(Duration: 4.04 minutes. Hit CC for subtitles)

possible written on a chalkboard
stress

Beat procrastination with TIC TOC

I’m not in the mood….

I’ll do it later….

We’ve all done it.

Decided that now is not a good time to start a task and that it can wait until we feel more motivated.

We procrastinate. And now we feel like a failure.

And if there’s one single behaviour which is guaranteed to send you into stress state and wreck your life, it’s procrastination.

Let me share with you a simple technique for beating both procrastination and stress. My stress coaching clients all love this one.

It’s called the TIC TOC Technique.

TIC stands for Task Interfering Cognitions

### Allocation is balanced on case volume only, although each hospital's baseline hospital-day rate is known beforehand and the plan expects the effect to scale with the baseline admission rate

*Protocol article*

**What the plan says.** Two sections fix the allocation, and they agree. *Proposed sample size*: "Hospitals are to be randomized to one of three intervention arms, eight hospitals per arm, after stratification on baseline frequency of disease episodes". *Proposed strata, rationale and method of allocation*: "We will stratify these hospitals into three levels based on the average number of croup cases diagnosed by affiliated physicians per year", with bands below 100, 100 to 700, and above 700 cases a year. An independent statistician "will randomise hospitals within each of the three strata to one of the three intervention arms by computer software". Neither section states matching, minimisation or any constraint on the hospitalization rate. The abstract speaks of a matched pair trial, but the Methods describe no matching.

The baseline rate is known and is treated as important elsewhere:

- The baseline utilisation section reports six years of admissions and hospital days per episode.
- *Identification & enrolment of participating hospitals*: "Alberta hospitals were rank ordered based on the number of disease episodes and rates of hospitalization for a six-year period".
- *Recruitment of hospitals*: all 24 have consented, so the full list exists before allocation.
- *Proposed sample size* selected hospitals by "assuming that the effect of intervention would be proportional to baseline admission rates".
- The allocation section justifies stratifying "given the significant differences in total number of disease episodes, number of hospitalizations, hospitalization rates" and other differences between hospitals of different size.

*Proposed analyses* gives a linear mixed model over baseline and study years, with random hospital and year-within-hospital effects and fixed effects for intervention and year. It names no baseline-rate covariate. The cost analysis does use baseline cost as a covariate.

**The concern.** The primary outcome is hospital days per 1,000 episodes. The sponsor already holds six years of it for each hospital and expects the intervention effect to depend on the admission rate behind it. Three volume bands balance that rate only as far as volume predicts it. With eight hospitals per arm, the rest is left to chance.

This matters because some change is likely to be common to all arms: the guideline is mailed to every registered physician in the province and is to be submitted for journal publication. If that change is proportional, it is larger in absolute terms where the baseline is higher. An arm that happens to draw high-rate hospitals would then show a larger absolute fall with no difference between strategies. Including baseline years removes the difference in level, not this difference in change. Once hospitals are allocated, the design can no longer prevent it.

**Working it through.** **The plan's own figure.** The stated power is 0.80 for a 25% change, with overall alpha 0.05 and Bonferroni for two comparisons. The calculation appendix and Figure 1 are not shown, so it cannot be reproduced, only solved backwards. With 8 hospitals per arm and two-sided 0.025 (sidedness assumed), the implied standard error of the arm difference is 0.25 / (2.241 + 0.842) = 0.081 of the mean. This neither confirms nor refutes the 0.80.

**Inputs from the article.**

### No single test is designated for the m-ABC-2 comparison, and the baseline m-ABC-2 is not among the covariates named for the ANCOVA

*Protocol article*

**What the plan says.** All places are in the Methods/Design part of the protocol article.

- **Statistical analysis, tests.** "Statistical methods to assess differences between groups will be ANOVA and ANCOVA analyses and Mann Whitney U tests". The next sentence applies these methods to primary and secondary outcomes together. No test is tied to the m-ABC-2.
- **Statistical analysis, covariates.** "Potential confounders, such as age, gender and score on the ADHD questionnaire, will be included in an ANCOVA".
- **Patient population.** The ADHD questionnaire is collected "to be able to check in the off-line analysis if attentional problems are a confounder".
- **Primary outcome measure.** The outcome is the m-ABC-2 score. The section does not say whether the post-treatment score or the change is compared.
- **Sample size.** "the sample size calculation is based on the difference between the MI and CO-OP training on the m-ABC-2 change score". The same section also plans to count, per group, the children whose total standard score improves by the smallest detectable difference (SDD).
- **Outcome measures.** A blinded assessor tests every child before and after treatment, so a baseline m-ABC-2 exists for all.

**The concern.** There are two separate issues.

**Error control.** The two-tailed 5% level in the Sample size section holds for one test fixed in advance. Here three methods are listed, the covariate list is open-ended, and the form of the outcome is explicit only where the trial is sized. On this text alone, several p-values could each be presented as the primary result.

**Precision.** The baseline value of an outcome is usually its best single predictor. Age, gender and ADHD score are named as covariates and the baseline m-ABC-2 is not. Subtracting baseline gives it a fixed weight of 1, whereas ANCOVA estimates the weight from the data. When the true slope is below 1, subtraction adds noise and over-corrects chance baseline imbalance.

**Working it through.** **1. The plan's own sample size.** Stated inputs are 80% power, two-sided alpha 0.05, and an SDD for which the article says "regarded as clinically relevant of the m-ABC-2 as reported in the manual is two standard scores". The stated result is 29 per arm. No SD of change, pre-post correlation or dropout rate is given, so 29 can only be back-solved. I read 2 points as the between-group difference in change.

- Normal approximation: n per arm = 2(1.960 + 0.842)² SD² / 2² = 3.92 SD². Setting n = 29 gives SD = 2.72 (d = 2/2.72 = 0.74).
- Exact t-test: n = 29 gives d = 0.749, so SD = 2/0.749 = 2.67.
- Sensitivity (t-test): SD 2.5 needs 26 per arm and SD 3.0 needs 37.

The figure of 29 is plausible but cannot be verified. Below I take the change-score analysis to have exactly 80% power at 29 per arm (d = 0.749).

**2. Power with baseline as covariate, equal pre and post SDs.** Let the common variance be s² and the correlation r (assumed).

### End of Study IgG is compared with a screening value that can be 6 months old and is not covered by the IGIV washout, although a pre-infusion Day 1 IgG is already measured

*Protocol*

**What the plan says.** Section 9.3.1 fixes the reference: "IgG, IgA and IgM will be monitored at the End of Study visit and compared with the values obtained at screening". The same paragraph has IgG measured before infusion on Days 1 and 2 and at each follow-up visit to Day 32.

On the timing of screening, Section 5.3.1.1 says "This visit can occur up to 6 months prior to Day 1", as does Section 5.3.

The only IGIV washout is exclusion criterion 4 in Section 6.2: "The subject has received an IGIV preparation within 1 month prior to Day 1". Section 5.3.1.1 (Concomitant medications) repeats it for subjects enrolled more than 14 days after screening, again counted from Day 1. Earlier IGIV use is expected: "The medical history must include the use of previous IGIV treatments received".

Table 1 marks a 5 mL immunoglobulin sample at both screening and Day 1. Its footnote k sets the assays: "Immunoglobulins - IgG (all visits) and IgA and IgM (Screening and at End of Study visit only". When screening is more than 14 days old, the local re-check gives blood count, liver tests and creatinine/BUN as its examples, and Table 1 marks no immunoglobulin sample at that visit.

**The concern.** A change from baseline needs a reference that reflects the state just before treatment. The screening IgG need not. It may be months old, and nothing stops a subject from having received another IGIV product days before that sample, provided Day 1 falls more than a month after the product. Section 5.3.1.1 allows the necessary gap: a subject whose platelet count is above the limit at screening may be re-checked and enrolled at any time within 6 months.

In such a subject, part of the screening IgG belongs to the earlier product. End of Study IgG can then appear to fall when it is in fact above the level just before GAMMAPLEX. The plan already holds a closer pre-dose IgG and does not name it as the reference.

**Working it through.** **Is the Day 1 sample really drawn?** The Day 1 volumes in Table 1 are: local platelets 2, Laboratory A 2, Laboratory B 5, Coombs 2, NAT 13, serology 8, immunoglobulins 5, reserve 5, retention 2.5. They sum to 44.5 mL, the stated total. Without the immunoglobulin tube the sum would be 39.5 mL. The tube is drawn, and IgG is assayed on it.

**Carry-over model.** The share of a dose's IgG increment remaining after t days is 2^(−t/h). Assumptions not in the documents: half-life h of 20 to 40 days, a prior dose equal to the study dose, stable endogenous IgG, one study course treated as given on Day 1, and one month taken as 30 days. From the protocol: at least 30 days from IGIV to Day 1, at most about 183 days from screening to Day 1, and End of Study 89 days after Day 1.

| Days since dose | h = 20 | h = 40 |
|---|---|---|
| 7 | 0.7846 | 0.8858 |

TOC stands for Task Oriented Cognitions

It’s a simple way to turn procrastination into motivation.

All you have to do is change the way you think – one cognition at a time.

It takes less than 5 minutes.

Let’s dive in. I think you’ll like this ❤️

crop ethnic client discussing problems with anonymous psychologist
stress

What is Stress Coaching?

Feeling stressed is something we all experience from time to time.

Perhaps a situation or event is causing stress, or maybe it’s our reaction to something that’s making us feel overwhelmed.

Whatever the reason, stress affects us all.

For some of us, however, it’s a recurring problem that, over time, can seriously impact our health and well-being.

There are lots of ways we can learn to cope with stress better, including developing emotional resilience and introducing more rest and relaxation into our routines and it’s important to find something that works for you.